Historic Snow/Ice Gains On Greenland; + Researchers “Surprised” To Find “Re-Glaciating Snow Field” In California’s Sierra Nevada

Historic Snow/Ice Gains On Greenland

The Danish Meteorological Institute’s daily Surface Mass Balance (SMB) dataset failed to update late last week. I think I now know why. The DMI was probably seeking to validate this monstrous gain before going public with it:


They were probably working out if they needed a bigger chart, and they likely did, but what a PR nightmare that would have been.

On Wednesday, October 18, a recording-smashing 12+ gigaton gain was posted by the ice sheet, the highest daily total ever recorded in DMI record books dating back to 1981.

Another 9Gts was picked up Thursday.

Then 8Gts Friday.

These are astonishing gains of early-season snow, which practically buried the southeast section of the island; gains that have pushed the season’s accumulated SMB well-above the 1981-2010 mean (bottom panel below) to rival last year’s record readings:


Despite corporate media claims, fortunes have reversed for the Greenland Ice Sheet.

While it is true the ice sheet lost mass between the 1996 to 2012, the data show that the trend has very clearly now shifted:

A representation of TMB from 1986-2022 (to be updated with 2023’s data), assuming the MMB was that of 2021 (which was 10% more than that of 2020).

The 2023-24 season looks to be continuing that trend of growth.

For a deeper-dive, including a comprehensive round-up of the season just gone (Sept ’22 – Aug ’23), click below:

Researchers “Surprised” To Find “Re-Glaciating Snow Field” In California’s Sierra Nevada

Dr Tony Phillips of spaceweather.com and the students of Earth to Sky Calculus launch ‘cosmic ray balloons’ more than once a month to monitor space radiation in Earth’s atmosphere. Sometimes things go wrong.

Last October (2022) one of these balloons flew off course and became stranded on a steep rocky slope overlooking Echo Lake — a mile-wide pool of melted snow in the Sierra Nevada:

A year later and it’s still there.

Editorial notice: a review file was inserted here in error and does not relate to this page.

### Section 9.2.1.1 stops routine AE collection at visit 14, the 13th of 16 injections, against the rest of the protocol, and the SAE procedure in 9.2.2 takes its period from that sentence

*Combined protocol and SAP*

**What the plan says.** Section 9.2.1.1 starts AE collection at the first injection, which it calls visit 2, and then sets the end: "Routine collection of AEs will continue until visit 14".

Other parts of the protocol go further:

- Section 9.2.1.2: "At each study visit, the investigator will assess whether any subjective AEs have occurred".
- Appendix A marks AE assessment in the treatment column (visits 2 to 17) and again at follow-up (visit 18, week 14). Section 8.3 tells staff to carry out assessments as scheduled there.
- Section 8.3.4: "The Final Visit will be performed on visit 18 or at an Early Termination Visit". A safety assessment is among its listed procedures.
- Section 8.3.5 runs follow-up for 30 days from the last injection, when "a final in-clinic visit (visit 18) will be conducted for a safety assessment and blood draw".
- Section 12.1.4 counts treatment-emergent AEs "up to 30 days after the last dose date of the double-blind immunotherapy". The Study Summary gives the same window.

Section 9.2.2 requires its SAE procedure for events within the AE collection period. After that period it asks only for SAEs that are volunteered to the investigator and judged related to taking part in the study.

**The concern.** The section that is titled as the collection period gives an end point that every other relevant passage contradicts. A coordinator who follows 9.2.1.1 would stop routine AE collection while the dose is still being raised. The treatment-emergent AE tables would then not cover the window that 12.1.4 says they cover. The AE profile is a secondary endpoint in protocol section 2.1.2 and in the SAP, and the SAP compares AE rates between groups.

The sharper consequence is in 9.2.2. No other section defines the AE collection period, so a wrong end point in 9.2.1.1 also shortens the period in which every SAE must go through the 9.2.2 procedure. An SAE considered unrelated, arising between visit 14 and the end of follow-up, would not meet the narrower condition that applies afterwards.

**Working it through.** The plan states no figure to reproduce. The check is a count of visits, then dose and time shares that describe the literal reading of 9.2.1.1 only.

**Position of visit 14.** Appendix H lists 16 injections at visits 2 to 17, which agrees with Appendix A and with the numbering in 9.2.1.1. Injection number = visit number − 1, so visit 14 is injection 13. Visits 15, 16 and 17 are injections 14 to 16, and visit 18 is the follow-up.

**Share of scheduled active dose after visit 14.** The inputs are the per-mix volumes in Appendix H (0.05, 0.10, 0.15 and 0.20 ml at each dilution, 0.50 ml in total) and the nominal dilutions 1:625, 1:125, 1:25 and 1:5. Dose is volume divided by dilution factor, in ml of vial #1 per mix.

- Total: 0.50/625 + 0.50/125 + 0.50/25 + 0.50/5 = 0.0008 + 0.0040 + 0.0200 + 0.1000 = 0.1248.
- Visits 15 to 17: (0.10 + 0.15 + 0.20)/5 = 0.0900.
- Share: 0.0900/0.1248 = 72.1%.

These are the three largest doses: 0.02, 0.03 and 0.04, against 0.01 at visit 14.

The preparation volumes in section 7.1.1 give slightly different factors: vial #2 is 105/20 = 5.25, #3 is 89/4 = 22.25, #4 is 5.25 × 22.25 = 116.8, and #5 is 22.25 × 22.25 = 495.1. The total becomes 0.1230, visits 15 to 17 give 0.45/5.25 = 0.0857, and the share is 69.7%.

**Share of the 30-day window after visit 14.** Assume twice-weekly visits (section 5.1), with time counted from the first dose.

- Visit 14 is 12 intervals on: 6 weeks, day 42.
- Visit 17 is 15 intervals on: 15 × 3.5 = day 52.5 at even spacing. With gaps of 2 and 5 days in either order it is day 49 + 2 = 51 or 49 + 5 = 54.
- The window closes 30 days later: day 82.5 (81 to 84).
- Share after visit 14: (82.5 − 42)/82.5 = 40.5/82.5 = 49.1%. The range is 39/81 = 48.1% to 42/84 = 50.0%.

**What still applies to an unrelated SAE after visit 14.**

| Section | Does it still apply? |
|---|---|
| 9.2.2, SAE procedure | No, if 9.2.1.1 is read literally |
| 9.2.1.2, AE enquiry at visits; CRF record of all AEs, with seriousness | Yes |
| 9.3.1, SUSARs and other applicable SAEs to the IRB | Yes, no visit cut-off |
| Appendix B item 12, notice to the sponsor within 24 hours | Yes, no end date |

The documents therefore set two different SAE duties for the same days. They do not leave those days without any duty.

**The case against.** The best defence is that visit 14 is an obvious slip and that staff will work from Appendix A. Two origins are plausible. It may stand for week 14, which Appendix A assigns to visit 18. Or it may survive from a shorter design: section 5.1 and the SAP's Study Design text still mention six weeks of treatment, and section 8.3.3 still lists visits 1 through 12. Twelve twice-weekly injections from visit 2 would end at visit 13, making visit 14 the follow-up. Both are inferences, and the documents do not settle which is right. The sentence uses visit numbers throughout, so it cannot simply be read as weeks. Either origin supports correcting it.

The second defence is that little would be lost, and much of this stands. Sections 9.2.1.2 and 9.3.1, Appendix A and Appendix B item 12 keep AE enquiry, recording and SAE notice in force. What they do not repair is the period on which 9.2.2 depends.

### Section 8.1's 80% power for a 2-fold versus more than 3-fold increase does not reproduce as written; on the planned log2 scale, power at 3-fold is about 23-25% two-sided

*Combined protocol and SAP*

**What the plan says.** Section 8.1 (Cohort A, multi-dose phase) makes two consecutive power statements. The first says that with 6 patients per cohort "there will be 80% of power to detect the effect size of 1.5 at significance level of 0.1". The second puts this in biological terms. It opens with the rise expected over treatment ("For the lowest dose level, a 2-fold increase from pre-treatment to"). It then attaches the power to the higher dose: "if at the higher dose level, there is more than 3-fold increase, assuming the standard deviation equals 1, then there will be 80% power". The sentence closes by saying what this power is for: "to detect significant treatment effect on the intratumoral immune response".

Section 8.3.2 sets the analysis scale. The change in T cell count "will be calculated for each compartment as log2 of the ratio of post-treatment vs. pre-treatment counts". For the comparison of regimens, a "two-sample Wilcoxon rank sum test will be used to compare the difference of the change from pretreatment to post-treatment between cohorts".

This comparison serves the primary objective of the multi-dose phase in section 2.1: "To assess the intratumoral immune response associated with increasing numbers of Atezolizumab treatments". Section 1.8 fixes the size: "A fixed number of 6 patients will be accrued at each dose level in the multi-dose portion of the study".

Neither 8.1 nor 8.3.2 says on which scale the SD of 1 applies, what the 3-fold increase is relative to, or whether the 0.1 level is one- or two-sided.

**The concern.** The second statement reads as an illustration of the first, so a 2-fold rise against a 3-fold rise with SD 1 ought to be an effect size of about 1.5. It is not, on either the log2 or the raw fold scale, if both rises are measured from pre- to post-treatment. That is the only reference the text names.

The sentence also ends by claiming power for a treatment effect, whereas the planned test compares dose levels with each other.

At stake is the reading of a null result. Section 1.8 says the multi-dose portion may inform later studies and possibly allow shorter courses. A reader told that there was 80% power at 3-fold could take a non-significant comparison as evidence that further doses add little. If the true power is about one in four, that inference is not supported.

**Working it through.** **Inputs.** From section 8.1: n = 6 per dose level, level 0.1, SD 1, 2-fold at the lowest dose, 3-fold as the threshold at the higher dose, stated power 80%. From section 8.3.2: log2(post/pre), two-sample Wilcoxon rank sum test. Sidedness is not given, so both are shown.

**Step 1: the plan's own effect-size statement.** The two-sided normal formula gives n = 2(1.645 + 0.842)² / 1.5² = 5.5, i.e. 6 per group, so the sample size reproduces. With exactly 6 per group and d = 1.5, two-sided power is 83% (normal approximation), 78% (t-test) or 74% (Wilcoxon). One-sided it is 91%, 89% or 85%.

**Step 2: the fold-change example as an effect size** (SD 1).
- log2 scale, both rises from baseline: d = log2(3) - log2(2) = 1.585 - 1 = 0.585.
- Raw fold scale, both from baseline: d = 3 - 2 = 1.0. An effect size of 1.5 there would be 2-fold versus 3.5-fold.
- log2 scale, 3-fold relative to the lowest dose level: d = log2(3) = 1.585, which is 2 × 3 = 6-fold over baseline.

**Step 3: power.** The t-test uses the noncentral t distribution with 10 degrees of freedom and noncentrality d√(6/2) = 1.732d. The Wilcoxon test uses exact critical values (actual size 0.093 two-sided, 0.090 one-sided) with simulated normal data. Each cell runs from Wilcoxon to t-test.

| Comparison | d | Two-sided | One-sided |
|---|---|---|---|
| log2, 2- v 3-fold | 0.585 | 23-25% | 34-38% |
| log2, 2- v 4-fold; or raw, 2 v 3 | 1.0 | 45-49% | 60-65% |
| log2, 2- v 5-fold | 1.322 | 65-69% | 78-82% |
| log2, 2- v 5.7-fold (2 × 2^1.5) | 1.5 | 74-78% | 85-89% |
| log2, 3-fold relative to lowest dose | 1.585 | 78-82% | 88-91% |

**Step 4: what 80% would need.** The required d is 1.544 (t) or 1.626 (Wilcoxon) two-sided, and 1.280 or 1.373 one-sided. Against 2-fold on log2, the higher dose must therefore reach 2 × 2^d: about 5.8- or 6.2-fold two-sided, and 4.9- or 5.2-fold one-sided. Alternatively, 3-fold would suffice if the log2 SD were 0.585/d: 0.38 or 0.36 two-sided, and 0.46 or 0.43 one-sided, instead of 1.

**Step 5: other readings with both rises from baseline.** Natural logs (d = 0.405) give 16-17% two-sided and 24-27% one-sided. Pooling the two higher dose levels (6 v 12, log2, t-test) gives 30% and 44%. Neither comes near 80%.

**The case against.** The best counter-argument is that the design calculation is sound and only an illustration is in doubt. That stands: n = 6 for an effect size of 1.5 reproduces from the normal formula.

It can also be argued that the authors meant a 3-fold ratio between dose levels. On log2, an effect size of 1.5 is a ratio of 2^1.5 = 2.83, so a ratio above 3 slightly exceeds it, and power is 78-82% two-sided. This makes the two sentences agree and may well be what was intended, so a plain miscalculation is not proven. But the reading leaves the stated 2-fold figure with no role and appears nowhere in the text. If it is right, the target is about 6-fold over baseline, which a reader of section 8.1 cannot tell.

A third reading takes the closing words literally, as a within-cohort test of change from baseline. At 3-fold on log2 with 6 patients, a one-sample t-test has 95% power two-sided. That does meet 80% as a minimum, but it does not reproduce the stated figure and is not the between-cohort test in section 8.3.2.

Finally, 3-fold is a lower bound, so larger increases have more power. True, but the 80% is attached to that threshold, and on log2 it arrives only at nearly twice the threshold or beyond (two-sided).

The payload touched down on a rocky slope almost a thousand feet above the lake, reports team leader Dr Tony Phillips. “It was quickly buried by the Great Winter of 2023, at one point under as much as 30 feet of snow,” he writes.

Recovery teams led by Dr Phillips have visited Echo Lake on five separate occasions now, each time getting a little closer to the payload but never quite recovering it due to the incredible volume of compacted snow.

On the most recent trip (Oct 5), “we reached the landing site [and] what we found surprised us,” writes Dr Phillips.

“The payload is buried as much as 4 ft deep in this re-glaciating snow field.”

Re-glaciating snow field, near Echo Lake.

“The area around the landing site has experienced a remarkable re-glaciation event,” continues Dr Phillips.

“Rocky terrain once desiccated by years of California drought is now a dense field of ice and snow impervious to summer heat. The payload is trapped in this almost-rock hard layer of snow. Our shovels bounced off the surface with no effect.

“We’re going back this weekend, and this time we’re taking a chainsaw. We hope to cut through the ice and find our cosmic ray sensors preserved in the frozen subsurface. If the payload is recovered, we will be able to finally stitch together a complete record of radiation data for the past year. Wish us luck!”

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